How is Brexit affecting the Barbados property market?

As spring and summer approach, property hunters will be dreaming once more of their ideal holiday home, surrounded by pristine beaches and blue skies. Nowhere sums that up quite like the Caribbean, but what is the outlook for the market in 2017? What impact is Brexit having? We take a closer look at the current state of Barbados real estate.

Barbados has always been a popular destination for wealthy international buyers, thanks to its idyllic landscape and association with luxury. At the end of 2016, it jumped four places in TheMoveChannel.com’s Top of the Props chart to become the 29th most popular location on the site. In March 2017, it rose to become the 17th most popular – up by 15 on the previous month and the country’s first time in the Top 20 since April 2016.

The market, though, has lost the momentum that it once had, according to the latest Red Book from property firm Terra Caribbean. This is despite the fact that property prices have declined. The local and middle income sector of the market has seen sales fall by around 40 per cent over the last decade, as population growth and wealth creation both slow. In the last year, meanwhile, an “unprecedented” number of sales are using mortgages to purchase homes.

For international buyers, the overall value of the foreign luxury market has fallen 29 per cent in the last 10 years. This is largely a result of sellers lowering prices to attract buyers amid the slowdown. Indeed, after the booming years around 2008, a significant amount of inventory was built at peak prices, only for the buyers able to pay those kind of sums to disappear in the wake of the global financial crisis. Unique homes in areas with lower supply performed better than the majority. Otherwise, a number of sellers have had to discount their list prices, stimulating sales activity but also following the market down the slope.

The market’s peak activity was fuelled, in part, by the strength of the pound against the dollar, which was at a 10-year high of around $2. Today, though, sterling is much weaker, following the UK’s vote to leave the European Union. Indeed, the pound is around 40 per cent lower than 2007 at $1.21, making property more expensive for British buyers, who traditionally make up 70 per cent of the island’s prime purchasers. Uncertainty surrounding what a hard Brexit could mean for investors has added to the headwinds facing the market this year.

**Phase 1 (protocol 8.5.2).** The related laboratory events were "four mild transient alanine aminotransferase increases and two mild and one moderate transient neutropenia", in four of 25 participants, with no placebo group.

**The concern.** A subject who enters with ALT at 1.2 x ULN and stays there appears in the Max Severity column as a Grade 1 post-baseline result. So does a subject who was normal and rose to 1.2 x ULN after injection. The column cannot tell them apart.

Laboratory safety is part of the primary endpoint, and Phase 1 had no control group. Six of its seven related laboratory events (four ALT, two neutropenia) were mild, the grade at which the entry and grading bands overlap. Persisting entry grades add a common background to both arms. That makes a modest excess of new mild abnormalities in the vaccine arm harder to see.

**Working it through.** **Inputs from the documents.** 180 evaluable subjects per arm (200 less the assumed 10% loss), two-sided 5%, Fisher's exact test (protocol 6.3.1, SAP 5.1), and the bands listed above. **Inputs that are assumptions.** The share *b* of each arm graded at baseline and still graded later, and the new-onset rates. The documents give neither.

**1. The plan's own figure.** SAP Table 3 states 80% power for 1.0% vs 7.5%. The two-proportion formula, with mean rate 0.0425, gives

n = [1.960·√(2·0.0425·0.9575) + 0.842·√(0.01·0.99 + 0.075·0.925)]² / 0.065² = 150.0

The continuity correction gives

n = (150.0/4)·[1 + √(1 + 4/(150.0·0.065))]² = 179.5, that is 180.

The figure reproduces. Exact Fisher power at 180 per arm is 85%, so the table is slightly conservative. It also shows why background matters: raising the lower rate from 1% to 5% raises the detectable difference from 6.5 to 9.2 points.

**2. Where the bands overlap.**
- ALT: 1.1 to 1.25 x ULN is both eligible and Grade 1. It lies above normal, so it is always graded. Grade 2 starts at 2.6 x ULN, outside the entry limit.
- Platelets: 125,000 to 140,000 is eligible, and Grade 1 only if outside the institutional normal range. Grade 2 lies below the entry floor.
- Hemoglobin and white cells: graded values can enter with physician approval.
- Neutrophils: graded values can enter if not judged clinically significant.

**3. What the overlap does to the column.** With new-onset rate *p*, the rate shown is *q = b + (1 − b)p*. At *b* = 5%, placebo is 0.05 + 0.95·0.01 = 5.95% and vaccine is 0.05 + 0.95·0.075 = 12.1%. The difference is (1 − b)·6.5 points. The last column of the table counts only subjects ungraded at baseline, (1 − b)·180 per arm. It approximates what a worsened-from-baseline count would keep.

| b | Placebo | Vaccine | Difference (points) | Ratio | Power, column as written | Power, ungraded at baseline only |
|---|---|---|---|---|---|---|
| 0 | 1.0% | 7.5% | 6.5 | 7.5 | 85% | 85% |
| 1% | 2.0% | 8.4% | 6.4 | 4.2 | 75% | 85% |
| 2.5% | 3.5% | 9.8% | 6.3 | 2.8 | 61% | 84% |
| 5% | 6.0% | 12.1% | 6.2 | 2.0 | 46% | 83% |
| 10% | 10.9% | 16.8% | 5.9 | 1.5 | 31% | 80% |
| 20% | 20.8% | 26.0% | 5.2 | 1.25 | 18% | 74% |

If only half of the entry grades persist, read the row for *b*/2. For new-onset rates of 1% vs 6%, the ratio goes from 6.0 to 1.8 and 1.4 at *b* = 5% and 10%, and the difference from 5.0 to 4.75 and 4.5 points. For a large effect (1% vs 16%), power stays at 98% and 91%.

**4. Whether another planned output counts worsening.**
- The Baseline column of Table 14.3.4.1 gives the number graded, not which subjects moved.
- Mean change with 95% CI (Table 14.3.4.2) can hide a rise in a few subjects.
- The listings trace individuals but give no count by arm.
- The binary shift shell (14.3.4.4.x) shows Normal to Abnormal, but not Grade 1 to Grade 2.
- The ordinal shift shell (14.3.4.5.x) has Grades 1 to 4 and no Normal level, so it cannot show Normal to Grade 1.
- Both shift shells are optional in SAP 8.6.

The knock-on effect has most notably been evident in the country’s tourism sector, which is a major component in the Barbadian economy and the housing market. Indeed, tourist arrivals in 2015 surged 14 per cent to an eight-year high, but that growth fell to 6 per cent in 2016, with British tourist arrivals rising just 3 per cent – half the overall average.

On TheMoveChannel.com, enquiries for property in Barbados fell 37 per cent in Q3 2016, the months immediately following the Brexit referendum.

Baroness Anelay, the British Foreign Office Minister for the Overseas Territories and Caribbean, has visited the region twice in recent months to reinforce the ties between Britain and the Caribbean, visiting Barbados, Jamaica and the Cayman Islands in October and St Kitts and Nevis and Saint Lucia in January.

In 2017, Knight Frank reports that Barbados’ property market is starting to move again, with the country recording one of its biggest beachfront sales ever: Four Winds, a property with a guide price of $40 million, which sold to a British buyer. One factor is that UK sellers are now in a position to accept lower offers from British buyers, knowing that they will recoup any discounts when converting their amount back from the dollar. (US buyers, on the other hand, are taking advantage of the favourable exchange rate in the euro-dominated St Barts.)

On TheMoveChannel.com, enquiries for Barbadian real estate doubled in Q1 2017, compared to Q4 2016, and are now 10 per cent higher than Q2 2016, the three months before the Brexit referendum. While Brits may be beginning to return to the discounted market, another factor may be the growing presence of other international buyers in the Caribbean. Indeed, Knight Frank reports a 500 per cent increase in Chinese investment in the region in the decade prior to 2012, with the confidence in the US economy encouraging non-UK tourist visits to the Caribbean. Prices, meanwhile, may be gradually bottoming out, suggests the firm.

Selecting the right sector of the market is key. Terra reports that there are some parts of the island still enjoying “strong demand”, such as the beachfront land in the Carlisle Bay area. The east coast is also particular sought-after by both local and foreign buyers.

“Whilst for some, the repercussions from the Brexit decision, Trump’s electoral victory, currency shifts, and in some cases, lingering oversupply may add an element of uncertainty,” concludes Knight Frank, “for others, they represent a buying opportunity.”

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